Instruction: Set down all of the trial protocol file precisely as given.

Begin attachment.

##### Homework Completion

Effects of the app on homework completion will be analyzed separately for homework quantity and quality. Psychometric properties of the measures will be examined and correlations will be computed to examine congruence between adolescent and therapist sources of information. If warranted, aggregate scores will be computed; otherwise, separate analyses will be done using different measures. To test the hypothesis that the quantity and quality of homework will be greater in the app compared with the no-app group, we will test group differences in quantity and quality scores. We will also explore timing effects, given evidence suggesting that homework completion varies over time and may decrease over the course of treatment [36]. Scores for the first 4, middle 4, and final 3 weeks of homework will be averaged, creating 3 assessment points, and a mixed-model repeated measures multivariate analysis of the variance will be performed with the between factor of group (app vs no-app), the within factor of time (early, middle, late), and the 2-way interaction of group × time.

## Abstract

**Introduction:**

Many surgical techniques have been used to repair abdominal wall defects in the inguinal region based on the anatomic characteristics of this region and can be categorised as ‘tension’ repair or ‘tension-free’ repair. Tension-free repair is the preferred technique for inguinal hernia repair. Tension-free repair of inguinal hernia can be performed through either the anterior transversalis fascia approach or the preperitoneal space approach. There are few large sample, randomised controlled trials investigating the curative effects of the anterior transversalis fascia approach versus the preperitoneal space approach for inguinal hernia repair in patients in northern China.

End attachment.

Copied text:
##### Homework Completion

Effects of the app on homework completion will be analyzed separately for homework quantity and quality. Psychometric properties of the measures will be examined and correlations will be computed to examine congruence between adolescent and therapist sources of information. If warranted, aggregate scores will be computed; otherwise, separate analyses will be done using different measures. To test the hypothesis that the quantity and quality of homework will be greater in the app compared with the no-app group, we will test group differences in quantity and quality scores. We will also explore timing effects, given evidence suggesting that homework completion varies over time and may decrease over the course of treatment [36]. Scores for the first 4, middle 4, and final 3 weeks of homework will be averaged, creating 3 assessment points, and a mixed-model repeated measures multivariate analysis of the variance will be performed with the between factor of group (app vs no-app), the within factor of time (early, middle, late), and the 2-way interaction of group × time.

## Abstract

**Introduction:**

Many surgical techniques have been used to repair abdominal wall defects in the inguinal region based on the anatomic characteristics of this region and can be categorised as ‘tension’ repair or ‘tension-free’ repair. Tension-free repair is the preferred technique for inguinal hernia repair. Tension-free repair of inguinal hernia can be performed through either the anterior transversalis fascia approach or the preperitoneal space approach. There are few large sample, randomised controlled trials investigating the curative effects of the anterior transversalis fascia approach versus the preperitoneal space approach for inguinal hernia repair in patients in northern China.